A Hormone That May Suppress Appetite and Bone Formation in AN

Reprinted from Eating Disorders Review
January/February 2006 Volume 17, Number 1
©2006 Gürze Books

When patients with anorexia nervosa (AN) severely restrict food intake, severe undernutrition often develops. While the specific factors that control food intake in this population are still unknown, intake may be affected by suppression of hypothalamic appetite signals from the brain or by more complex interactions. Hormonal appetite regulators include anorexigenic peptides such as peptide YY (PYY). PYY arises from the intestines and acts via the Y2 receptor. Animal studies have shown that the Y2 receptor may regulate bone formation.

A study of teens with anorexia nervosa

Results of a recent study of 23 patients with AN and 21 healthy adolescents 12 to 18 years of age have highlighted the possible actions of PYY in AN (J Clin Endocrinol & Metab 2005; 10:1878). Anne Klibanski, MD, and colleagues at Massachusetts General Hospital and Harvard Medical School hypothesized that PYY may be elevated in AN and may contribute to decreased food intake and decreased bone formation.

The adolescent girls with AN and healthy control subjects were admitted for an overnight stay at Massachusetts General Hospital. Their height and weight were measured and all had frequent sampling for growth hormone (GH), leptin and ghrelin overnight. Fasting blood samples were obtained for PYY, glucose, insulin, IGF-1, total triiodothyronine (T3), and estradiol.

Bone age was established with an x-ray of the left wrist and hand. Bone age and body composition were measured by dual energy x-ray absorptiometry (DXA). In addition, three serum markers of bone formation were measured, including osteocalcin, carboxyterminal propeptide of type 1 collagen, and bone-specific alkaline phosphatase and two urinary markers of bone resorption.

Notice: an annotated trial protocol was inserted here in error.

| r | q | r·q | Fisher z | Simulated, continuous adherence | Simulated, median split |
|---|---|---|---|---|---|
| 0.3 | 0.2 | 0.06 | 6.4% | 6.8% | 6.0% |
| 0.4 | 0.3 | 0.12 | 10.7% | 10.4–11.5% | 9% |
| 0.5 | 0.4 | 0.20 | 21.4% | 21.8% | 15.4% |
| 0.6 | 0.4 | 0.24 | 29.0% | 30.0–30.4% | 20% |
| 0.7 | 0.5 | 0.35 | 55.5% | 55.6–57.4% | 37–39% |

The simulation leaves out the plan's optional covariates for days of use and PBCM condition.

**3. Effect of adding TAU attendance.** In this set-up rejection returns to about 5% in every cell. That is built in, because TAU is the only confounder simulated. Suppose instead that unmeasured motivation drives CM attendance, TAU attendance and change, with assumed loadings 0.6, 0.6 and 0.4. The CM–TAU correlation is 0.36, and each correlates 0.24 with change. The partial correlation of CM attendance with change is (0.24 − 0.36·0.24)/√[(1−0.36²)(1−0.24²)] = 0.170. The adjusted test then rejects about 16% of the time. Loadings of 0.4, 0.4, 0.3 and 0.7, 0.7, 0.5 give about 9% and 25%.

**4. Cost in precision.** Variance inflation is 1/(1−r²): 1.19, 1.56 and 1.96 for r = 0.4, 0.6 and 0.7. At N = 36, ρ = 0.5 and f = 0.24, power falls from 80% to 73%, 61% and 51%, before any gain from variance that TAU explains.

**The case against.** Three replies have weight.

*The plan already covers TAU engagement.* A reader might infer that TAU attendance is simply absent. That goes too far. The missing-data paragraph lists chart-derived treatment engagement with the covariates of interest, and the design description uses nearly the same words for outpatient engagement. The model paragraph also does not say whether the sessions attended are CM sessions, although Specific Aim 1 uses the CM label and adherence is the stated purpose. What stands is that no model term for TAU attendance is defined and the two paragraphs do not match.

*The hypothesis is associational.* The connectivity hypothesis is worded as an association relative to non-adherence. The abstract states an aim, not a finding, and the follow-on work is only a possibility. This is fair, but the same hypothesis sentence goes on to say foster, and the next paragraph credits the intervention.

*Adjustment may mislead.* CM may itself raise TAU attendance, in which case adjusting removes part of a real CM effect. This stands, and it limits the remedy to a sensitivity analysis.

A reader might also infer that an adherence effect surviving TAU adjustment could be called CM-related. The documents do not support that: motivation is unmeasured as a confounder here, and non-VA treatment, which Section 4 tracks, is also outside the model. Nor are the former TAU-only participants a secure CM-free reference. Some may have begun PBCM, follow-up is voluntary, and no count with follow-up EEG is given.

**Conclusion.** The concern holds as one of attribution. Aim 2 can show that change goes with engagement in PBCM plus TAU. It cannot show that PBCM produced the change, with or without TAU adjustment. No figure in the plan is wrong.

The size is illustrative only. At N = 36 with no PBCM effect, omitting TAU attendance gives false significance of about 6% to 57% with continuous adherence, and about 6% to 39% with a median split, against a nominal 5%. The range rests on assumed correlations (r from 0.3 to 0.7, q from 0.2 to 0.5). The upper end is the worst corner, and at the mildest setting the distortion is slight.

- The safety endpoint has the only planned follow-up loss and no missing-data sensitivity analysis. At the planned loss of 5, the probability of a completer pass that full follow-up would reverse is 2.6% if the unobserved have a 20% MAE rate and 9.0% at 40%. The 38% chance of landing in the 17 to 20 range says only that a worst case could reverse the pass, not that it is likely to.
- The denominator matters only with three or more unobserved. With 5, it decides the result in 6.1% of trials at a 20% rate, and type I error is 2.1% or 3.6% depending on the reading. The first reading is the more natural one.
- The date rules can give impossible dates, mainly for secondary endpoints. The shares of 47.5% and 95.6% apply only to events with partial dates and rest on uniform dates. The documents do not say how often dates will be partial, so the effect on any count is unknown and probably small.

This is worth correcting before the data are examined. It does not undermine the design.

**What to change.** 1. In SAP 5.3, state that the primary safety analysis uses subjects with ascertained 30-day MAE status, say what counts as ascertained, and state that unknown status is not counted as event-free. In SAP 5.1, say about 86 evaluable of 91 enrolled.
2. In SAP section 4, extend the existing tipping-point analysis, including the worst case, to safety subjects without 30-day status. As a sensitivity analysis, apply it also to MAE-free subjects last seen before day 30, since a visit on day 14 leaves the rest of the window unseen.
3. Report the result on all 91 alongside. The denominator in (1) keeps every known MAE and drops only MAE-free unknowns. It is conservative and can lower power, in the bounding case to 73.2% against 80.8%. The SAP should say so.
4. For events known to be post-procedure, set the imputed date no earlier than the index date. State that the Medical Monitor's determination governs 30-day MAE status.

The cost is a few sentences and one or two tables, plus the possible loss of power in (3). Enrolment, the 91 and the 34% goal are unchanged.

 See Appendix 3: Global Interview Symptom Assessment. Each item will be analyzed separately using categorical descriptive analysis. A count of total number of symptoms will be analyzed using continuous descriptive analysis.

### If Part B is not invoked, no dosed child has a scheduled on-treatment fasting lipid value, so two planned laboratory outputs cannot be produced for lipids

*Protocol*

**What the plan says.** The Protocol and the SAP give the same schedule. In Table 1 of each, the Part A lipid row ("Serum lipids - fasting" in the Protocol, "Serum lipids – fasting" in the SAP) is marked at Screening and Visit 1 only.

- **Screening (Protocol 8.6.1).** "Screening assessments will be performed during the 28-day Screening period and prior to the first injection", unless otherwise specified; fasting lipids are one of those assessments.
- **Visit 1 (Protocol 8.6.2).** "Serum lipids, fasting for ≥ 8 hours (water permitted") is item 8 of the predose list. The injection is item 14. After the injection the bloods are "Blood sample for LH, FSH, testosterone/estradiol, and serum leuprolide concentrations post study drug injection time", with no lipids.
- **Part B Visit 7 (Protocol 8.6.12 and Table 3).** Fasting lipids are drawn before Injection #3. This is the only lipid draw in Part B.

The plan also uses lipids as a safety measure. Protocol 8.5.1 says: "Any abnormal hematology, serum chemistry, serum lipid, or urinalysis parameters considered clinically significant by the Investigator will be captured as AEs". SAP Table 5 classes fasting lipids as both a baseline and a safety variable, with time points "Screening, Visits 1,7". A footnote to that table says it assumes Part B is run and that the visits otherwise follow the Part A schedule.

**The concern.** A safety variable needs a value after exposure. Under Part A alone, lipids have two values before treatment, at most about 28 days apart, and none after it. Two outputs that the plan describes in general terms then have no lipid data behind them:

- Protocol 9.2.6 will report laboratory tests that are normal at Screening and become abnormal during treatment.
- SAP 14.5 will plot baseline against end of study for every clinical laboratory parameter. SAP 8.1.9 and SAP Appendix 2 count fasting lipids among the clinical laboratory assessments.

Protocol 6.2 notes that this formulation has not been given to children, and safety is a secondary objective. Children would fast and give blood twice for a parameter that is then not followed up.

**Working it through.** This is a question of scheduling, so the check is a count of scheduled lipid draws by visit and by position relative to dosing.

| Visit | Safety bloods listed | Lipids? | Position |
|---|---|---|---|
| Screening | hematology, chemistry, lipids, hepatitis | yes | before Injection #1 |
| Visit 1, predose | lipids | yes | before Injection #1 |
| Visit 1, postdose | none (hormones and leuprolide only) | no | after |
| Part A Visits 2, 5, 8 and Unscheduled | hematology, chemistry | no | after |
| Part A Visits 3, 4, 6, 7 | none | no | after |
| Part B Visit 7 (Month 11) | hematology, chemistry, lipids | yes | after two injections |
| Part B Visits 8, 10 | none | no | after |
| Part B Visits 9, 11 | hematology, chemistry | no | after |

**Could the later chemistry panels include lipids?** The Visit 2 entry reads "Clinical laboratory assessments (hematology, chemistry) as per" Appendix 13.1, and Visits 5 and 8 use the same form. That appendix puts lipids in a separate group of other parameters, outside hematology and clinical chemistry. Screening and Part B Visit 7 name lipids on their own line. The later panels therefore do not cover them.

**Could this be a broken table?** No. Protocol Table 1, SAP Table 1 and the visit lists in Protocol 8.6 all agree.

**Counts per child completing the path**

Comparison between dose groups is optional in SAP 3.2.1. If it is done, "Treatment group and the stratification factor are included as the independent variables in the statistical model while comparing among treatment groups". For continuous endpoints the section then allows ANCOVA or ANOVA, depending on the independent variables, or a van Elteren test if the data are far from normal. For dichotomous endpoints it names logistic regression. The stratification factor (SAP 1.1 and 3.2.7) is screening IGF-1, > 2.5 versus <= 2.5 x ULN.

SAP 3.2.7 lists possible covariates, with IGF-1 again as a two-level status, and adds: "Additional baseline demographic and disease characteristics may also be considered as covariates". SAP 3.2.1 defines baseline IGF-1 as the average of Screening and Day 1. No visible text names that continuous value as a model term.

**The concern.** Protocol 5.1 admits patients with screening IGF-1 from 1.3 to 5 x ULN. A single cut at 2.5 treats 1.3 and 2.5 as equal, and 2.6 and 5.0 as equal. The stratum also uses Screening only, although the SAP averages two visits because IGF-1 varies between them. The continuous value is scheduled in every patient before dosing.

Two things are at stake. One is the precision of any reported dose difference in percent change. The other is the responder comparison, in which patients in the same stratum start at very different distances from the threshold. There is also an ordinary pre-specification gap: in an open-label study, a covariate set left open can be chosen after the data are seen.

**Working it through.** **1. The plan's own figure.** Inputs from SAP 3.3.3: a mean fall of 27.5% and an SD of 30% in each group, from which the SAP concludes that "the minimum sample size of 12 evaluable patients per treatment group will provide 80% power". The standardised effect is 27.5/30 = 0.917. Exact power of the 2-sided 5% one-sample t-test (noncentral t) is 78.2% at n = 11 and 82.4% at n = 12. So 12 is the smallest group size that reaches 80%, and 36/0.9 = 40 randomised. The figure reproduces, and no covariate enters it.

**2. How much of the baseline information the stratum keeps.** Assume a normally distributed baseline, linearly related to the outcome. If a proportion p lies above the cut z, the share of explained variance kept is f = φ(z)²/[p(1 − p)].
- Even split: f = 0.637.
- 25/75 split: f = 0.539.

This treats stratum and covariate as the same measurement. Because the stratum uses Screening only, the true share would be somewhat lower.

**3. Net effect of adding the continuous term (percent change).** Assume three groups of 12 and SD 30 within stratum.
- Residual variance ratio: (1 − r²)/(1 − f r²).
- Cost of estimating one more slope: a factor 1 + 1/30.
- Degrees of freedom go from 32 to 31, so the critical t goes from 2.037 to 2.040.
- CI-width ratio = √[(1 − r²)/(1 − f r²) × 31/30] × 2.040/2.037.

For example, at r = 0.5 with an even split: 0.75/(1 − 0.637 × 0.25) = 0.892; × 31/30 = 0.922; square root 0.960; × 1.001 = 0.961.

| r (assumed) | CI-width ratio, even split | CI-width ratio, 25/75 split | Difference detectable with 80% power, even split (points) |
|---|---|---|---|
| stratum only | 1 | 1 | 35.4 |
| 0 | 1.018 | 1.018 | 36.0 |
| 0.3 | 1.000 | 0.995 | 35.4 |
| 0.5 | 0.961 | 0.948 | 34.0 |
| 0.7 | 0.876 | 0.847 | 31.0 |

The girls kept food diaries for three weekdays and one weekend day. Subjects with AN were followed for one year and examined again at weight recovery—defined as a 10% increase in body mass index (BMI, or kg/m2). PYY levels were available for 10 girls with AN.

Results: patients had higher PYY levels

PYY levels were significantly higher in girls with AN than in controls. Weight recovery (defined as a 10% increase in BMI) in 10 girls with AN was associated with a trend toward decreased PYY levels. Levels of PYY were predicted by nutritional markers including BMI and fat mass and by resting energy expenditure (REE). Gonadal hormone levels and total T3 levels also predicted PYY levels. At this stage in the research, it is difficult to know which came first–whether AN and starvation caused the elevation of PYY levels or if the disease was affected by the PYY levels.

According to the authors, decreased food intake in patients with AN may be a result of anorexigenic effects of high levels of PYY. The authors also found that PYY was an important predictor of most bone turnover markers. Thus, high levels of PYY were associated with low levels of these markers, suggesting that PYY may also affect bone metabolism.

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